Union employees and supporters gathered in front of the Alaska State Capitol to let the Dunleavy administration and Legislature know they oppose the proposed cuts to the operating budget that would eliminate hundreds of jobs. Many state workers belong to unions.
“2-4-6-8, We need to save our state,” the group of about 150 people chanted at noon.
The ferry system is facing a $97 million cut that could eliminate 253 union jobs, prompting the Inland Boatman’s Union to participate in the rally too. Most union members that were approached were apprehensive to speak to the Empire, and others would only do so off-record.
But they made their voices heard heard with their signs in front of the Capitol. Conan Leegard, an IBU member who stands 6-foot, 11-inches tall, held a sign that read, “Stand Tall for Ferries.” Another IBU member carried a sign that read,”Alaskans for the Ferries, Ferries for Alaskans.”
IBU member Robb Arnold, who has worked for the ferry system sincce 2006, said he has never seen better turnout from the local IBU members.
“I was very impressed by the turnout,” Arnold said. “The Inland Boatman’s Union really cares. People are seeing the importance of what it means to the the community.”
“We want to work with the governor. It’s one of our main messages,” Arnold added.
“We’re in a fight for Alaska’s future,” Kiehl told the crowd from the steps of the Capitol. “So if we want healthy families, and a prosperous economy, the kind of Alaska where want to live, or want to raise our kids or we want grandkids to do well, we can’t afford this budget!”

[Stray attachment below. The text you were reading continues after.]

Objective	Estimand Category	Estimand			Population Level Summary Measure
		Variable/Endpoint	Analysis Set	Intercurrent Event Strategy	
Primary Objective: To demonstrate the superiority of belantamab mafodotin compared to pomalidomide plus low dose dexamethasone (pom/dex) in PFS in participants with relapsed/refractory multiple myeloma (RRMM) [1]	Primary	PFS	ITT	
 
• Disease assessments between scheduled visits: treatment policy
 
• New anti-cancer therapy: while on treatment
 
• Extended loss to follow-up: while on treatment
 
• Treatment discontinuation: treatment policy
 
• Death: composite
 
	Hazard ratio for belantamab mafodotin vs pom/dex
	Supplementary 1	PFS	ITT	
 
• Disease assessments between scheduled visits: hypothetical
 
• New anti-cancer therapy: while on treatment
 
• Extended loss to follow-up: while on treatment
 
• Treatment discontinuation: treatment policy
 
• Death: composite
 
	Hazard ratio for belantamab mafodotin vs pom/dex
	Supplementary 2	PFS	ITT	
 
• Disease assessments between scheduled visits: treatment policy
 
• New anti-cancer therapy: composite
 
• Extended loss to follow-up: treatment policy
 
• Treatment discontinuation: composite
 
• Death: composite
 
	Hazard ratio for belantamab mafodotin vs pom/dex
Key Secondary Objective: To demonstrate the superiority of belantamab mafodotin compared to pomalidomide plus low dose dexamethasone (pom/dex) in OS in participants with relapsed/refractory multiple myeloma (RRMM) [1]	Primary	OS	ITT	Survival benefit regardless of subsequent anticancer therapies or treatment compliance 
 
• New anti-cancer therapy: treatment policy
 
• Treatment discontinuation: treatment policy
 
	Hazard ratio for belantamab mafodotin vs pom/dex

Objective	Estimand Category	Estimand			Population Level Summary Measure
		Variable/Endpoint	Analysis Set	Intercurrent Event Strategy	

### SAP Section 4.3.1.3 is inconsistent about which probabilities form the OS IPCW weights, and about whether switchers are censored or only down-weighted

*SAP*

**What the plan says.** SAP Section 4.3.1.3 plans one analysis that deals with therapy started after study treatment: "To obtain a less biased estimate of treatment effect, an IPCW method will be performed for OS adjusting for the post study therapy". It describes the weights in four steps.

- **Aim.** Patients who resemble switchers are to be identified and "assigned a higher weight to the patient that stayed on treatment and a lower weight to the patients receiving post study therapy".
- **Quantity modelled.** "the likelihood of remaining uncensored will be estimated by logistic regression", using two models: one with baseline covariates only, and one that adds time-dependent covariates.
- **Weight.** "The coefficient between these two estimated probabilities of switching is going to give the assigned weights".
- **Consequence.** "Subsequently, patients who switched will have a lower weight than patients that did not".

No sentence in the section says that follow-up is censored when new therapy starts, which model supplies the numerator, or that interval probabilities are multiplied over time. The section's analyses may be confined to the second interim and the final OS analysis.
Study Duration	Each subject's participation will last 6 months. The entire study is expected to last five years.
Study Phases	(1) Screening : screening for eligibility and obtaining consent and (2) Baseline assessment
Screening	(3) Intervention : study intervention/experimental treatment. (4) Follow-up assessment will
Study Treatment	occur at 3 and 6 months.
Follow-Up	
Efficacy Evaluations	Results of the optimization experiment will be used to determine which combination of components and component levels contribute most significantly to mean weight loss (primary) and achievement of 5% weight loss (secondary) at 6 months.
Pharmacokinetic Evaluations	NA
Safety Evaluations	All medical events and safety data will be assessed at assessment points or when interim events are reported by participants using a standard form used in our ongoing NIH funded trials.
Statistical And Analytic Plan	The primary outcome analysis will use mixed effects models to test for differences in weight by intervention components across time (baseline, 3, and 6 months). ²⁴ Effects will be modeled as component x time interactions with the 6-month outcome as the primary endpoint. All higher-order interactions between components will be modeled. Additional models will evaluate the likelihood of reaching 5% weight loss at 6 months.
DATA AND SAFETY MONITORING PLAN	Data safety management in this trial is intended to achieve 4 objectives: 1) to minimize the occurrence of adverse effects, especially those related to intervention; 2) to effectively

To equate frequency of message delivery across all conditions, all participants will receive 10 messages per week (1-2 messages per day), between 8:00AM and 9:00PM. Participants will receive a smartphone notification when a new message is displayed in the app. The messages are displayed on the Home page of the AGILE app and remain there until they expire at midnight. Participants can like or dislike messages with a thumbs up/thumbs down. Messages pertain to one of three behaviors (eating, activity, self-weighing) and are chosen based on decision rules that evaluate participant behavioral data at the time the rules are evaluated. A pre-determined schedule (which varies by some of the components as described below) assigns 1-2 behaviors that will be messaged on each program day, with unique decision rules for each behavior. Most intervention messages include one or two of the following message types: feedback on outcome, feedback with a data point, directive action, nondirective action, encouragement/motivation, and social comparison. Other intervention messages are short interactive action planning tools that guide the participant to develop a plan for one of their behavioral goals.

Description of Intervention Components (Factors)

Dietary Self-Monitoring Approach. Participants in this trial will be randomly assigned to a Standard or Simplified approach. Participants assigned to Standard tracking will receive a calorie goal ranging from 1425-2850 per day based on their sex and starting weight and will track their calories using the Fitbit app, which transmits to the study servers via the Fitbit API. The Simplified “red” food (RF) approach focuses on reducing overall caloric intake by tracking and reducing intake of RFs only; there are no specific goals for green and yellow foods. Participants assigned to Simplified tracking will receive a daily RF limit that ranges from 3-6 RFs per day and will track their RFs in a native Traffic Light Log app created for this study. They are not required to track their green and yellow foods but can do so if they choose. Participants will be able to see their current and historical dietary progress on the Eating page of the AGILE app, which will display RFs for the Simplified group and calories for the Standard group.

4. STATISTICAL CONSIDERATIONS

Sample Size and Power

Kiehl reminded the crowd the budget proposal is not set in stone.
“Here’s the beautiful thing when they founded the American Republic, 2oo and some-odd years ago. They’d read about tyrants,” Kiehl said. “They know you don’t put all the power in any one person, or their out-of-state budget director. This proposal is just that. It’s a proposal. Now we get to work, your elected leaders.”
Kiehl encouraged the crowd to call their representatives and senators and make their voices heard.
“Let your elected leaders know, Alaskans can’t afford the Dunleavy budget,” Kiehl said.
Laura Mulgrew, who is president of the Juneau Education Association and member of the National Education Association, spoke too, saying this is an attack on education. Dunleavy’s budget proposal would cut more than $300 million from the state’s education budget, which is about a quarter of the education budget. The Base Student Allocation would be lowered from about $5,930 per student to $4,800 per student. The Juneau School District alone would lose more than $13 million, which would result in a cutting more than 100 teachers and staff.
“The price of a barrel of oil is no way to determine the worth of our students,” Mulgrew told the crowd.
Alaska State Employees Association Local 52 President Dawn Burdick, said she was concerned for the budget.
“I’m here to encourage our legislators to support working families, fund contracts, and support our state workers,” Burdick said.
Alaska AFL-CIO President Vince Beltrami, was not at the rally but issued a written statement Tuesday.
”We built Alaska. We love Alaska. We educate Alaskans. We protect Alaska. And now we are going to have to step up and protect her from this attack on our state and our values. Alaskans, regardless of party want the same things: good schools, safe communities, a high quality of life and a safe place to raise our kids. This budget fails in every respect,” Beltrami said.
• Contact reporter Kevin Baird at 523-2258 or email@example.com.